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Causes of molecular convergence and parallelism in protein evolution

Causes of molecular convergence and parallelism in protein evolution An important question in evolutionary genetics concerns the extent to which adaptive convergence in protein function is caused by convergent or parallel changes at the amino acid level. Even when there is a many-to-one mapping of genotype to phenotype, particular mutations may be preferentially fixed (substitution bias) owing to among-site variation in the rate of mutation to function-altering alleles and/or variation among mutations in their probability of fixation once they arise. Within the set of mutations that have functionally equivalent effects on a selected phenotype, those that incur a lower magnitude of deleterious pleiotropy will generally have higher fixation probabilities. Mutational pleiotropy may therefore represent an important source of substitution bias. A key finding is that the fitness effects of amino acid mutations are often conditional on the genetic background in which they occur. This context dependence (epistasis) reduces the probability of molecular convergence and parallelism because it reduces the number of possible mutations that have unconditionally acceptable effects in divergent genetic backgrounds. Context-dependent mutational effects often stem from pleiotropic trade-offs, as evidenced by cases where the fitness impact of a given mutation is determined by compensatory (conditionally beneficial) mutations at other sites in the same protein. Even if mutations have identical functional effects on a selected phenotype, they can have different fitness effects owing to a nonlinear mapping of phenotype to fitness. Thus, probabilities of convergence and parallelism are reduced by species differences in the genotype-phenotype map and by differences in the phenotype-fitness map. Although computational analyses of sequence variation play a key part in suggesting hypotheses about the causes of convergent and parallel substitutions and their possible adaptive significance, experimental analyses of specific mutations are necessary to test such hypotheses. http://www.deepdyve.com/assets/images/DeepDyve-Logo-lg.png Nature Reviews Genetics Springer Journals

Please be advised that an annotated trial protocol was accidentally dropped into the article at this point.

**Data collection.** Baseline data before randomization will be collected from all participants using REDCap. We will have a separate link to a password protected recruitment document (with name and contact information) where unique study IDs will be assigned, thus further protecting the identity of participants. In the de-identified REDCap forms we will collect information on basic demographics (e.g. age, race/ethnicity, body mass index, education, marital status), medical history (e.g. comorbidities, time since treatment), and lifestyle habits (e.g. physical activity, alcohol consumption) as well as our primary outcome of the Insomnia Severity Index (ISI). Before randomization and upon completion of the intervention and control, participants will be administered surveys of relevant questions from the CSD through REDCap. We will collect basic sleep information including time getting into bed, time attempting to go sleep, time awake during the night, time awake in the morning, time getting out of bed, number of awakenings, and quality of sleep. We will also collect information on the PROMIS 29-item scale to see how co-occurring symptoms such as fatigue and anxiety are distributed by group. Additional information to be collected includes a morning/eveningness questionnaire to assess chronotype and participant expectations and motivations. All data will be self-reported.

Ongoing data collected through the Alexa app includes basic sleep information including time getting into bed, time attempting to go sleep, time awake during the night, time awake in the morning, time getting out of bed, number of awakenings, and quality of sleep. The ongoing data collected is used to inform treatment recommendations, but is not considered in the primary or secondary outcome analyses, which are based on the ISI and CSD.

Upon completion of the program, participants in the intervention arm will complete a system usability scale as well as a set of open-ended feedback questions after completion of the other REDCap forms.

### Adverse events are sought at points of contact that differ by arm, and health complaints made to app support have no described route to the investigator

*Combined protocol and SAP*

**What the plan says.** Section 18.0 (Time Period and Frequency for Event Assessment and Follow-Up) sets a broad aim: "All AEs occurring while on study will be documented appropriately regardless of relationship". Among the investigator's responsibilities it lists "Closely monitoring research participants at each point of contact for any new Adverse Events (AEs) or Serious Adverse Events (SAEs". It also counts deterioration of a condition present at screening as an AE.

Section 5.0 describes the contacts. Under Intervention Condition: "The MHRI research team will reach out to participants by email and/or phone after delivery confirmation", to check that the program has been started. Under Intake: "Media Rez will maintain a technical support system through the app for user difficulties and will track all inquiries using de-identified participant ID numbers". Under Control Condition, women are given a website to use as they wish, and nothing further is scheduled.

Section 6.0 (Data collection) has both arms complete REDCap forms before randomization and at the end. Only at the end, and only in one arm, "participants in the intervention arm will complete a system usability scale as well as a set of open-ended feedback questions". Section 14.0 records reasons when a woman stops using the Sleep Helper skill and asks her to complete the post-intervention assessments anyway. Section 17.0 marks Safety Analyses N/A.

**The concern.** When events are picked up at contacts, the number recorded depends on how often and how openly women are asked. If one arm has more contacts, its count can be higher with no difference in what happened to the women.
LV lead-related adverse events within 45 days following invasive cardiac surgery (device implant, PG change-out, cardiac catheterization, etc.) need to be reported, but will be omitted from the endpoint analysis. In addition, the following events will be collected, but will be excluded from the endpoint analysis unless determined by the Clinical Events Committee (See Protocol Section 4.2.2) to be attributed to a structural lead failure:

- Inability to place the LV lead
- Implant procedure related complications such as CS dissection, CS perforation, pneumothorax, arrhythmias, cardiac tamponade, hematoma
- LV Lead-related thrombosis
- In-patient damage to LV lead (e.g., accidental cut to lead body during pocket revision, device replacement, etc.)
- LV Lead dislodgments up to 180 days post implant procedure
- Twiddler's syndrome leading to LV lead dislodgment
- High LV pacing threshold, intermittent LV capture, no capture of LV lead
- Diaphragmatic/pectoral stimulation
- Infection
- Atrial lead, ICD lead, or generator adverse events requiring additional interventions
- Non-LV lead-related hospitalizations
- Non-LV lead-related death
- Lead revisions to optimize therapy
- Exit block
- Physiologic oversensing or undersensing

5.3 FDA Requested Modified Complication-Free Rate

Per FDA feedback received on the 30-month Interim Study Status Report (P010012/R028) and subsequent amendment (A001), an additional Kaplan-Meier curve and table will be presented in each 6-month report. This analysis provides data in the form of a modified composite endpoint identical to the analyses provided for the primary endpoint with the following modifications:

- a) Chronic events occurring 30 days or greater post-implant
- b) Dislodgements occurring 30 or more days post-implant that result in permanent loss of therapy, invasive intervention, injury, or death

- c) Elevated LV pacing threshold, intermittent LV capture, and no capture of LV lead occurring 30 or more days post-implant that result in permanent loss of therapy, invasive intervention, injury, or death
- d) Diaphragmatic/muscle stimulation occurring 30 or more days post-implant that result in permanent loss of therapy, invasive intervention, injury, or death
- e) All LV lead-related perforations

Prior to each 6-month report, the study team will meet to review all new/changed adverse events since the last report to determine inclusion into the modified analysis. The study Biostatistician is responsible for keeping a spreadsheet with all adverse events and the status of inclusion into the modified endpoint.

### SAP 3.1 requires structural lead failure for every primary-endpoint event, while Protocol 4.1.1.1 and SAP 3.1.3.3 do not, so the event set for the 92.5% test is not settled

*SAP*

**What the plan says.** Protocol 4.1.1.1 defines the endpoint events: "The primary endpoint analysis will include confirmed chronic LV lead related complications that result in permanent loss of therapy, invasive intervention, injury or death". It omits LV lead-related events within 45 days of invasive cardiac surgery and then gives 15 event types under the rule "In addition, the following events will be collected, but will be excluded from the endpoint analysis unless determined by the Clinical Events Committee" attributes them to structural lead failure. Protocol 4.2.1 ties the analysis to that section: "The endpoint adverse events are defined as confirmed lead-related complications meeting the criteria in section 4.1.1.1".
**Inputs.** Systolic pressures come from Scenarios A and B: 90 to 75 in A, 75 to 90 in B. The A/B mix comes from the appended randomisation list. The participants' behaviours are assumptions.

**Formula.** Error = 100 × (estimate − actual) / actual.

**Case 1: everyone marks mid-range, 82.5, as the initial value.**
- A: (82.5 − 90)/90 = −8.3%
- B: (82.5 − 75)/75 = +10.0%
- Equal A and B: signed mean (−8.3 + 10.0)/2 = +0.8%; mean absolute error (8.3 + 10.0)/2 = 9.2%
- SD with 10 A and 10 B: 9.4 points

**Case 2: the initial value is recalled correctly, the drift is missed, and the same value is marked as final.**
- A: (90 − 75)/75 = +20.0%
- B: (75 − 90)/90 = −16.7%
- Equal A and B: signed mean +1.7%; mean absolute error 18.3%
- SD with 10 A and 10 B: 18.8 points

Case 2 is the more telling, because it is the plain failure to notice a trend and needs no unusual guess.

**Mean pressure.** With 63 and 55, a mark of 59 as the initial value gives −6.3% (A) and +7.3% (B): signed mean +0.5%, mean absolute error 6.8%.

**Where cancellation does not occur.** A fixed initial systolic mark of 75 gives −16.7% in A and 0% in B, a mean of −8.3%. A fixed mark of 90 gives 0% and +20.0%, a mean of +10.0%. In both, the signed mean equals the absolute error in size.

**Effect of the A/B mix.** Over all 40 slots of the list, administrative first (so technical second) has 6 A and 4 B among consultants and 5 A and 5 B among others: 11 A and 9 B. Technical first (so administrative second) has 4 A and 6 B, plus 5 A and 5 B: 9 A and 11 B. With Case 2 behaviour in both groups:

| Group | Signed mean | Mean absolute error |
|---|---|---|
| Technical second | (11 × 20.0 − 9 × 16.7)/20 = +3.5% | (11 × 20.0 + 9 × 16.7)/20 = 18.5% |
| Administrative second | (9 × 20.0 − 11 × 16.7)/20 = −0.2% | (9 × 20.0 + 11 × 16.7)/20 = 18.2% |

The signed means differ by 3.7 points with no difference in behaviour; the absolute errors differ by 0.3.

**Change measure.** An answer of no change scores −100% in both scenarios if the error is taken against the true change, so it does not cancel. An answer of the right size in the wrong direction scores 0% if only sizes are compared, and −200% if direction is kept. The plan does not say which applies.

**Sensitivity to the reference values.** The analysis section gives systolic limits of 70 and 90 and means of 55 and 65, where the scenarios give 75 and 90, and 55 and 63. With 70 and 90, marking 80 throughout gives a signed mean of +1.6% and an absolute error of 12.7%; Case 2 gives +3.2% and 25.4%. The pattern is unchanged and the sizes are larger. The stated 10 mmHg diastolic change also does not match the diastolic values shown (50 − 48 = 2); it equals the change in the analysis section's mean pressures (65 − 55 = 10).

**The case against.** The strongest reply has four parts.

Causes of molecular convergence and parallelism in protein evolution

Nature Reviews Genetics , Volume 17 (4) – Mar 14, 2016

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References (141)

Publisher
Springer Journals
Copyright
Copyright © 2016 by Nature Publishing Group, a division of Macmillan Publishers Limited. All Rights Reserved.
Subject
Biomedicine; Biomedicine, general; Human Genetics; Cancer Research; Agriculture; Gene Function; Animal Genetics and Genomics
ISSN
1471-0056
eISSN
1471-0064
DOI
10.1038/nrg.2016.11
Publisher site
See Article on Publisher Site

Abstract

An important question in evolutionary genetics concerns the extent to which adaptive convergence in protein function is caused by convergent or parallel changes at the amino acid level. Even when there is a many-to-one mapping of genotype to phenotype, particular mutations may be preferentially fixed (substitution bias) owing to among-site variation in the rate of mutation to function-altering alleles and/or variation among mutations in their probability of fixation once they arise. Within the set of mutations that have functionally equivalent effects on a selected phenotype, those that incur a lower magnitude of deleterious pleiotropy will generally have higher fixation probabilities. Mutational pleiotropy may therefore represent an important source of substitution bias. A key finding is that the fitness effects of amino acid mutations are often conditional on the genetic background in which they occur. This context dependence (epistasis) reduces the probability of molecular convergence and parallelism because it reduces the number of possible mutations that have unconditionally acceptable effects in divergent genetic backgrounds. Context-dependent mutational effects often stem from pleiotropic trade-offs, as evidenced by cases where the fitness impact of a given mutation is determined by compensatory (conditionally beneficial) mutations at other sites in the same protein. Even if mutations have identical functional effects on a selected phenotype, they can have different fitness effects owing to a nonlinear mapping of phenotype to fitness. Thus, probabilities of convergence and parallelism are reduced by species differences in the genotype-phenotype map and by differences in the phenotype-fitness map. Although computational analyses of sequence variation play a key part in suggesting hypotheses about the causes of convergent and parallel substitutions and their possible adaptive significance, experimental analyses of specific mutations are necessary to test such hypotheses.

Journal

Nature Reviews GeneticsSpringer Journals

Published: Mar 14, 2016

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